The great masters of Italian painting
From Bellini on
A fascinating, evocative trip revealing moments of outstanding beauty in Italian art. From the 1400s to the 1700s. All in one, prestigious collection.
From the passion for art of a number of noble families from Rovigo
Come and visit us every day
Monday through Friday from 9.30 to 19.00
Saturdays, Sundays and holidays from 9.00 to 20.00
The great masters of Italian paintingLet yourself be guided on an extraordinary journey spanning four centuries through the masterpieces of the city’s most prestigious collection; a fascinating, evocative trip revealing moments of outstanding beauty in Italian art.
From Gothic art to Giovanni Bellini, and from the Venetian Cinquecento to Venice’s leading 18th century painters. Palazzo Roverella’s collection of paintings offering an almost textbook overview of art history.
And all because to the passion for art of a number of noble families from Rovigo, whose donations allow us today to admire a unique selection of masterpieces by the greatest masters of Italian painting, such as Giovanni Bellini, Tiziano Vecellio, Jacopo Tintoretto and Giambattista Tiepolo.
Let yourself be overwhelmed by the splendour of Italian painting.
Venetian CinquecentoDespite its troubled political and military history, sixteenth century Venice was a wealthy, cosmopolitan, secular power with a strong vocation for promoting art and culture.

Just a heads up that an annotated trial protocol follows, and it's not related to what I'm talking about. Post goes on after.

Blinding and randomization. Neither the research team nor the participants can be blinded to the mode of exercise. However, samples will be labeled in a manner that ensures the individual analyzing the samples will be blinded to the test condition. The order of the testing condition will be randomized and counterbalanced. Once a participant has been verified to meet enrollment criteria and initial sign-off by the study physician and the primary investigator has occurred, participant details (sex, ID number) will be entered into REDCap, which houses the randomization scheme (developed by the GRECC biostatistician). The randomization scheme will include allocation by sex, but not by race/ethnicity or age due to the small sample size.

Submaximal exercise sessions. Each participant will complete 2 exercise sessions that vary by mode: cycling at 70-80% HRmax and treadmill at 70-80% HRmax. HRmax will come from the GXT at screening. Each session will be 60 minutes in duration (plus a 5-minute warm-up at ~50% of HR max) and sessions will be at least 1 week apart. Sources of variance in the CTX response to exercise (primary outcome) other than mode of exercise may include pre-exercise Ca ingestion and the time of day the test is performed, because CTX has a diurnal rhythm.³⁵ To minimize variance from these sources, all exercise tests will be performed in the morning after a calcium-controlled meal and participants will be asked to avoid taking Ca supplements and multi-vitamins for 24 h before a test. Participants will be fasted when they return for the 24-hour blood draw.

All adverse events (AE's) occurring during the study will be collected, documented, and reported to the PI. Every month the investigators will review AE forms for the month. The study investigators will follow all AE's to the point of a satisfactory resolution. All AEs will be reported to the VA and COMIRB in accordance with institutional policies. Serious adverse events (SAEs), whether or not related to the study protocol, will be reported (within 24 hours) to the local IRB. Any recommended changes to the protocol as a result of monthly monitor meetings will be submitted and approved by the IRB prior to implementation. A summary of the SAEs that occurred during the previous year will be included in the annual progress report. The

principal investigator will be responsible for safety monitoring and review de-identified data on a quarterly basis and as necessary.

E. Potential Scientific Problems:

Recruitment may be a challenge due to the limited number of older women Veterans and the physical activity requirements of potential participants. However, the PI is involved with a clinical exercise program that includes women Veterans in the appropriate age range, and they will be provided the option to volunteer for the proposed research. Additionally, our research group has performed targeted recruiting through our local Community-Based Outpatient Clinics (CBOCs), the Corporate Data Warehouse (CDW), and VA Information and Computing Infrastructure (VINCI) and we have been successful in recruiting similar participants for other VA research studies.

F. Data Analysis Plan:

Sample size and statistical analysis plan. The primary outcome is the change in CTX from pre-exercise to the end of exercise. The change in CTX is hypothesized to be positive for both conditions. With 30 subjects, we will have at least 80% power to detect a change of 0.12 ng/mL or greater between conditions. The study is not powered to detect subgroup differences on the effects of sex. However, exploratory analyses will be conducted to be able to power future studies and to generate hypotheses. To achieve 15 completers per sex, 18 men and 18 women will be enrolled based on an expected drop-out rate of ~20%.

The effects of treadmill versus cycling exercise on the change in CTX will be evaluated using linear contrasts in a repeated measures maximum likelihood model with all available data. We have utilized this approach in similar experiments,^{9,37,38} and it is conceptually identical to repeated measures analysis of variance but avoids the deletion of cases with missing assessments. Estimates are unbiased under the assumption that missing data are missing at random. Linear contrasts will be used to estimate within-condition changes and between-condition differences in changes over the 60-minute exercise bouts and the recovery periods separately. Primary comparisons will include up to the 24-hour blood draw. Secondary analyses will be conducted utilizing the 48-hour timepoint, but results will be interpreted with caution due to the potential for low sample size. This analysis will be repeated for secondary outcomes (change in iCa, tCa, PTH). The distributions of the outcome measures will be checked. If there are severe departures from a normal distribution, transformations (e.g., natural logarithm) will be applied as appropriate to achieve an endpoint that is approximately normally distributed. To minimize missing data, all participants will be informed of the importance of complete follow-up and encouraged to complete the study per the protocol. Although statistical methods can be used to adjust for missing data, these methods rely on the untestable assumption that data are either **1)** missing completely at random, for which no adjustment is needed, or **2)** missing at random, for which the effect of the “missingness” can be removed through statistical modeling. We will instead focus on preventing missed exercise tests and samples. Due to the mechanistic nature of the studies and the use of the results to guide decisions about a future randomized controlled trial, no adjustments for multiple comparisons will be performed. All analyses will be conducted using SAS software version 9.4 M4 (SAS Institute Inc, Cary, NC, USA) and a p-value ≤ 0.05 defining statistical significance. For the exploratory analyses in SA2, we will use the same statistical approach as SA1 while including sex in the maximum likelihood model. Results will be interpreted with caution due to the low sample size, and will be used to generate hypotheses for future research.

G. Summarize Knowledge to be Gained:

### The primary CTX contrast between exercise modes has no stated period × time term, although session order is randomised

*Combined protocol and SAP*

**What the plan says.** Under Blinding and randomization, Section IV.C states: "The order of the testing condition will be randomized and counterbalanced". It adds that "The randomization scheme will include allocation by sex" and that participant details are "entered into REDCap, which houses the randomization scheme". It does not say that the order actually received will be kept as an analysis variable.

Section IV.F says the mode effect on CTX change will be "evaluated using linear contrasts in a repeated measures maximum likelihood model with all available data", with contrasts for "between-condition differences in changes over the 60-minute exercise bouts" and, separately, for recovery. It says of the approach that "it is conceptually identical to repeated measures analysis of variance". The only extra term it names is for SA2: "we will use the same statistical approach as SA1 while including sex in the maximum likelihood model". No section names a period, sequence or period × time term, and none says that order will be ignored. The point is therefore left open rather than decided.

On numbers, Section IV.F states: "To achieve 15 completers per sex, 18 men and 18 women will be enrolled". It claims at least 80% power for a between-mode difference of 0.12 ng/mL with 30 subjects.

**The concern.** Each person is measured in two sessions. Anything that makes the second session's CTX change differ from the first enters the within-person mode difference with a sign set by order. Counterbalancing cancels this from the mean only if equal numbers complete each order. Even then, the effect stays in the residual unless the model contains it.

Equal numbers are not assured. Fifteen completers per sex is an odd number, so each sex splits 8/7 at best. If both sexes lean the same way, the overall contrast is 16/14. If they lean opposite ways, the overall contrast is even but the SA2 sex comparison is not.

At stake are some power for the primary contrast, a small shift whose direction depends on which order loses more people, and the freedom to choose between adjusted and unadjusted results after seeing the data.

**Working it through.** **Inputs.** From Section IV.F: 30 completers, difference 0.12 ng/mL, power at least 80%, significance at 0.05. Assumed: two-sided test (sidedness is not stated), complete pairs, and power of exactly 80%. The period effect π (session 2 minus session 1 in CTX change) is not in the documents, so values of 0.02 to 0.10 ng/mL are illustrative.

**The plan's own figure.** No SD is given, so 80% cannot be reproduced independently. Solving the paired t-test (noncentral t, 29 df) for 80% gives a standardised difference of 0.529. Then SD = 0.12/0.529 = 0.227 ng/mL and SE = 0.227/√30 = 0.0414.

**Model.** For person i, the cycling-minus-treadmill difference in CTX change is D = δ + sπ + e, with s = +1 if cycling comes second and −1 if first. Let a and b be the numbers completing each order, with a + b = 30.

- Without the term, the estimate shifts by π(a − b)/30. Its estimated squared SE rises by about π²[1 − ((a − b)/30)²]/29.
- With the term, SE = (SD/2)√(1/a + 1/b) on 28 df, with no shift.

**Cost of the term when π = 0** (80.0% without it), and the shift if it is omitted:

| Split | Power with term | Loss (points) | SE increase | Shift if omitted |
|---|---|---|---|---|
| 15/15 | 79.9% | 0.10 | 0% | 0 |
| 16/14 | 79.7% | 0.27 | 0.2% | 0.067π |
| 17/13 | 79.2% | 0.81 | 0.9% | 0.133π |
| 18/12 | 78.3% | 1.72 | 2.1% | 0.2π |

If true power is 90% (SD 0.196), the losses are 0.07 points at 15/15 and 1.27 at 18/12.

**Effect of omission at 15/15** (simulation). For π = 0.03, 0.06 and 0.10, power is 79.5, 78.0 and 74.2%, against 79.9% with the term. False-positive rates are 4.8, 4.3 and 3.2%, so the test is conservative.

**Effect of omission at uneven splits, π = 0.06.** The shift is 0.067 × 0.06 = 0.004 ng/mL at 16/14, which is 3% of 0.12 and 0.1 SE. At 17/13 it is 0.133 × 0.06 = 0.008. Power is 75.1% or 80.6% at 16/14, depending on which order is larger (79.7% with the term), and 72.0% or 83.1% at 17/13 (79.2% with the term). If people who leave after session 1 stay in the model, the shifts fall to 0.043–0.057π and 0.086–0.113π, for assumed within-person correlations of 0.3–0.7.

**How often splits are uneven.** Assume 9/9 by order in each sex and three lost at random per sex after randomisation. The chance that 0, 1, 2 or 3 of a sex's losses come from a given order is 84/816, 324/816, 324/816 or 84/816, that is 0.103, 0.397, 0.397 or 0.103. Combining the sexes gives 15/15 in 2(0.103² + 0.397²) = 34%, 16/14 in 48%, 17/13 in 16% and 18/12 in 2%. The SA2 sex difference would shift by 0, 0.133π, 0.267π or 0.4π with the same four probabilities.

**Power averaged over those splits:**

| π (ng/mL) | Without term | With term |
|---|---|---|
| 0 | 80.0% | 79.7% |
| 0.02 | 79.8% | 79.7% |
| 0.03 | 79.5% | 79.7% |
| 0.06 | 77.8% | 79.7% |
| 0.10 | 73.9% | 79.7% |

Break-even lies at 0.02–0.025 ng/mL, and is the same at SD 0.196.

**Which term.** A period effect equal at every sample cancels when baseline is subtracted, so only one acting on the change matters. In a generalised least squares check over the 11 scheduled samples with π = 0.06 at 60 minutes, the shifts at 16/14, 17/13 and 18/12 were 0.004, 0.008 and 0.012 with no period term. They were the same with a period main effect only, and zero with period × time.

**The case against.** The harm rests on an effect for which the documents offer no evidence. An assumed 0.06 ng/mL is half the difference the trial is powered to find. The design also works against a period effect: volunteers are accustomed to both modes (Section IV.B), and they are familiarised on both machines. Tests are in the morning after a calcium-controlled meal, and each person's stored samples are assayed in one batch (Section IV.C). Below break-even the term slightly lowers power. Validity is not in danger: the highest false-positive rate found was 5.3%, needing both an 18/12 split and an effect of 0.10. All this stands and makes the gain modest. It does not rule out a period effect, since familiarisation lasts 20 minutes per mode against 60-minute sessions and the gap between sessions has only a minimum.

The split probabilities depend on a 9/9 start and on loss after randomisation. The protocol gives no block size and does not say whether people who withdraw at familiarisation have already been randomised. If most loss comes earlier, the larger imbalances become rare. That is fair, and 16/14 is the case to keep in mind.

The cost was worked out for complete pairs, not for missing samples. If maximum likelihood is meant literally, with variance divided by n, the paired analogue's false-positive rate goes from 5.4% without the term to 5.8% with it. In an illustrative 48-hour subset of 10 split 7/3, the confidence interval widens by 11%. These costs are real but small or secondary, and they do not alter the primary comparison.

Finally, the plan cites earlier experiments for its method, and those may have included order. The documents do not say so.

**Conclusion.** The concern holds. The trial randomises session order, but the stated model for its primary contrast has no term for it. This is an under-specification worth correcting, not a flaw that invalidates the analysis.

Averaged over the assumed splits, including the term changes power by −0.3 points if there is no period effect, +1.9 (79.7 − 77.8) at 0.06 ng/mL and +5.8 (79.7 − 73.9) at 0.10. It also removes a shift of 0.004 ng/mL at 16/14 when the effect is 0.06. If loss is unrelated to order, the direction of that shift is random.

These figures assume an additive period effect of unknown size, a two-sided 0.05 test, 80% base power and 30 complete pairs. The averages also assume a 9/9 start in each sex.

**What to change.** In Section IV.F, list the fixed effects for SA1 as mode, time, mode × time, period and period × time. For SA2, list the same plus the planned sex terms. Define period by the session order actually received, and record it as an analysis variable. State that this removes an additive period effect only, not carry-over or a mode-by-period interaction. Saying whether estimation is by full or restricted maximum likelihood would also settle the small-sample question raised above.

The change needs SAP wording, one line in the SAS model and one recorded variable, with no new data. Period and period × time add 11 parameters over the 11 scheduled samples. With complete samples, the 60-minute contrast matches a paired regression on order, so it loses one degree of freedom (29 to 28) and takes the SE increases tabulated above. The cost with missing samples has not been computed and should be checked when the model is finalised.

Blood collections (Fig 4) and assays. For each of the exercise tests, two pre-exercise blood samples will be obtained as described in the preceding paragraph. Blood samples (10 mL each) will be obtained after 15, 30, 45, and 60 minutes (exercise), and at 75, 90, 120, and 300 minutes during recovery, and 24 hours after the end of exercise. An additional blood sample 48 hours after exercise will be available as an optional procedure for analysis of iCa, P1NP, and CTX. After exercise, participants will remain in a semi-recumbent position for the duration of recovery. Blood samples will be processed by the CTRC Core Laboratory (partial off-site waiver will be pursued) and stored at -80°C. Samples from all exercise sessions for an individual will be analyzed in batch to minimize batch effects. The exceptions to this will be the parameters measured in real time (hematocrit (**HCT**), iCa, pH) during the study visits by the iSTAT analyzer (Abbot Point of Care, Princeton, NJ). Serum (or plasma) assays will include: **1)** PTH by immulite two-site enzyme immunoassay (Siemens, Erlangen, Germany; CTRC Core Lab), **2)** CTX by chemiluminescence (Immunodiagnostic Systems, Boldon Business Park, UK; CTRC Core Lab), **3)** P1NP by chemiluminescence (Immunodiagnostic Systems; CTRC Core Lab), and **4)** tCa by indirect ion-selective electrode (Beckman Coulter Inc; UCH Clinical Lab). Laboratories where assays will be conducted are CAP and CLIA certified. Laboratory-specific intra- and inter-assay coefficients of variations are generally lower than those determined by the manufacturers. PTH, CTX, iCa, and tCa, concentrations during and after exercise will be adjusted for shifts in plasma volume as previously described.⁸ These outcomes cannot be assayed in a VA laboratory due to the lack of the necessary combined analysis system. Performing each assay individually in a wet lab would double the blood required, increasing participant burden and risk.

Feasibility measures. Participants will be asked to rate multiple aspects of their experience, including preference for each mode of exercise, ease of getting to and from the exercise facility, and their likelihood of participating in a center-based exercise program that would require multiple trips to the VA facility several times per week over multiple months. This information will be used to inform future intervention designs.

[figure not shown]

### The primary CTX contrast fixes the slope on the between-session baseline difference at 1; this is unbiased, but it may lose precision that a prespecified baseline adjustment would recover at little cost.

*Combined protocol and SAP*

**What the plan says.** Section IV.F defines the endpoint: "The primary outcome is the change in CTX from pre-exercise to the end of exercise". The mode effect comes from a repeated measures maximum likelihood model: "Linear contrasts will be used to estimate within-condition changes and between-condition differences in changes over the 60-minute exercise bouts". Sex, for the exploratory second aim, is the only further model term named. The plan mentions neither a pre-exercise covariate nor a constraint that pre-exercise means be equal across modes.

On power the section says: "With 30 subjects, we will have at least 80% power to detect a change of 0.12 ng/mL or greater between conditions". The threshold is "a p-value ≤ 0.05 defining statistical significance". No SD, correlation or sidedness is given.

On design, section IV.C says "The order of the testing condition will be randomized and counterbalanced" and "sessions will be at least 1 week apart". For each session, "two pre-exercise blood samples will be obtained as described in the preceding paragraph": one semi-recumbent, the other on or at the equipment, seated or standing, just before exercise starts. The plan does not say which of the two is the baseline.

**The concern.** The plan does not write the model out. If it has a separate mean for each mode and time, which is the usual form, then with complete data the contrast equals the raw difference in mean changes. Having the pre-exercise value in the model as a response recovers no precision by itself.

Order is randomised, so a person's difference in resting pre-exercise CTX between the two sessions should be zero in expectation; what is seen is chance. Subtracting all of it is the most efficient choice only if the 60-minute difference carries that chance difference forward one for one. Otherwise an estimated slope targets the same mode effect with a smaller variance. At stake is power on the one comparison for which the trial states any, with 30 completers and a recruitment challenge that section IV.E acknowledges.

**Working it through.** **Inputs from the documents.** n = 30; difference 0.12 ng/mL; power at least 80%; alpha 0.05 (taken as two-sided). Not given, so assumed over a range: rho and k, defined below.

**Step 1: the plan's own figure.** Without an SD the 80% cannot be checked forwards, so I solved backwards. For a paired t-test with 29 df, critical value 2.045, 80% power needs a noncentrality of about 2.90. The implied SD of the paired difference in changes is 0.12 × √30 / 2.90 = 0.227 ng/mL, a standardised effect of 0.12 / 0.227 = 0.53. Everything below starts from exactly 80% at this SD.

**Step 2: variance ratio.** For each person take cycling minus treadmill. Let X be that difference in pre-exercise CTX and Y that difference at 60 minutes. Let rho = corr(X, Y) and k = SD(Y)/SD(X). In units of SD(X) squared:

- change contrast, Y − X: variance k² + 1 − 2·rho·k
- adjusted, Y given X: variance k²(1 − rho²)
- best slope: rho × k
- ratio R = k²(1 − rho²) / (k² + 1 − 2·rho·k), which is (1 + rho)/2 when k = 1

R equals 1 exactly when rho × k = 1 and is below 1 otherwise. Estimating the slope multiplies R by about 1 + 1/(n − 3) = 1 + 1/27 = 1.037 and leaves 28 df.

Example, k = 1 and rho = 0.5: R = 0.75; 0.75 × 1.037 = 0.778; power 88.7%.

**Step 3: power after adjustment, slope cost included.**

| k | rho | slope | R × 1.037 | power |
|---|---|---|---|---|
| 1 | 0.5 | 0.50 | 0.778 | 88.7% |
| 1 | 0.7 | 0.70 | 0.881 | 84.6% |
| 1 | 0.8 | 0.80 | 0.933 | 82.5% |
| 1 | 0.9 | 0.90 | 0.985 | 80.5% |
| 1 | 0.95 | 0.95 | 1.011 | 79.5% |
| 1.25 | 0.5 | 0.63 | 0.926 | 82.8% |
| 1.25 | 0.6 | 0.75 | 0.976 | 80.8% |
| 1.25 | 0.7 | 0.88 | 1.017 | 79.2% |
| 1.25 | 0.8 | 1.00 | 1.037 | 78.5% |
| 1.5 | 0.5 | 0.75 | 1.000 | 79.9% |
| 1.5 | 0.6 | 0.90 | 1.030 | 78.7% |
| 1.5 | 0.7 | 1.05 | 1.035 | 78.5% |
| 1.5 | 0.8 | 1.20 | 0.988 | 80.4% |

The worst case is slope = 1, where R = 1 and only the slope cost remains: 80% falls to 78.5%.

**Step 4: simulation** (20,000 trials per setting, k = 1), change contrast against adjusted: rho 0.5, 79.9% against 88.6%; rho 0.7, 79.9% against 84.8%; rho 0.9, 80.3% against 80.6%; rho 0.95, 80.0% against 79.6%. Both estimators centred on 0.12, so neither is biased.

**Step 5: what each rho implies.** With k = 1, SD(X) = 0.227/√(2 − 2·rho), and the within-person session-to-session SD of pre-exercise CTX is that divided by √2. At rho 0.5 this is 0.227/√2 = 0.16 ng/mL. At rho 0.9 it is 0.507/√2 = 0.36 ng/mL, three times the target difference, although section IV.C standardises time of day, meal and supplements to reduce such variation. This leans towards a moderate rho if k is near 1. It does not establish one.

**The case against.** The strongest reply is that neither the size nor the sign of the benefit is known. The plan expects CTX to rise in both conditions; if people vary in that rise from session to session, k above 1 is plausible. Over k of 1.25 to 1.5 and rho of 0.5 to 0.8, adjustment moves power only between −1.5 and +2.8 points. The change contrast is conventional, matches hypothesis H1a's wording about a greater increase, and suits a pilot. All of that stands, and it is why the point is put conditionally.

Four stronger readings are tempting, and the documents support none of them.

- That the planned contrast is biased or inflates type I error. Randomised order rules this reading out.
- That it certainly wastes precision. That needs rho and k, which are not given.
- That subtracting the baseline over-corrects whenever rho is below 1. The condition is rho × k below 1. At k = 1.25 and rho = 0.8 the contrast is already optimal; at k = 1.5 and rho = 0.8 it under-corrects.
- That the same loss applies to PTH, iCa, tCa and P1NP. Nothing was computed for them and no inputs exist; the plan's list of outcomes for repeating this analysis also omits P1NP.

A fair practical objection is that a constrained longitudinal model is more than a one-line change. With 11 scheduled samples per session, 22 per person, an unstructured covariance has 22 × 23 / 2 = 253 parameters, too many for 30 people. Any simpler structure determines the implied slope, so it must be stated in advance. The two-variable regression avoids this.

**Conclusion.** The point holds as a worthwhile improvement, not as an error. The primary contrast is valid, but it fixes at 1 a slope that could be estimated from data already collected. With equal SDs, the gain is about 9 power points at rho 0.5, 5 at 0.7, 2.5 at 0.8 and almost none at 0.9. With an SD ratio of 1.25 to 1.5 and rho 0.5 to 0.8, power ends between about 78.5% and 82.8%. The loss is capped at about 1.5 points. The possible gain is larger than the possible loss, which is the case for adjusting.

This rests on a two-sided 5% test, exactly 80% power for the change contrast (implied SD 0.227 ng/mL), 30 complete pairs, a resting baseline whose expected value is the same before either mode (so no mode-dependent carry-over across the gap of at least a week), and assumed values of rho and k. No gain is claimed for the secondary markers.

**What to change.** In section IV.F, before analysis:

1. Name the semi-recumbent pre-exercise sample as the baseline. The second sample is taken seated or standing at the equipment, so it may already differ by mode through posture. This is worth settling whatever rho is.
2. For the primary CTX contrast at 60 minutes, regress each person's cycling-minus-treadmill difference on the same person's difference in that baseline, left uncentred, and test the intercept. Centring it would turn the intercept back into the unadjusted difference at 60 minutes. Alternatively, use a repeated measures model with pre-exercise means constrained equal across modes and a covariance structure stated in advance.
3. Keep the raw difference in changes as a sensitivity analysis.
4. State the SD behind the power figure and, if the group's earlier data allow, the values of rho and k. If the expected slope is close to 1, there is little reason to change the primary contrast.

Its painters were such great masters as to impose the Venetian school’s new figurative and colour trends. This expressive innovation attracted numerous artists, also from the western provinces of the Venetian Republic.
The most successful was Palma Vecchio, whose 'Devout meditation’ here on display, depicting the Madonna and Child between Saint Jerome and Saint Helena, encourages personal contemplation. The painting dates back to around the middle of the 1520s, when Palma was still influenced by Bellini’s late works.
Portrait HallFor the Accademia dei Concordi, the 1700s were a time of rebirth. Having obtained the protection of Venice, its representatives turned to the art world to honour with portraits those figures that brought prestige to their city, as well as the noble protectors themselves.
The canon Ludovico Campo, entrusted with contacting artists and commissioning their works, headed for Venice and the leading painters of the time.
At the peak of his career, Giambattista Tiepolo painted the Portrait of Antonio Riccobono, a highly expressive portrait devoid of any celebratory significance. In 1745, Giambattista Piazzetta painted the Portrait of Saint Cajetan from Thiene, one of the Academy’s protectors. Alessandro Longhi’s Giulio Contarini da Mula, dating back to 1759, is a masterpiece of Venetian portraiture of that period, both for its introspective force and for its colour shading, reminiscent of the pastel work by Venice’s Rosalba Carriera.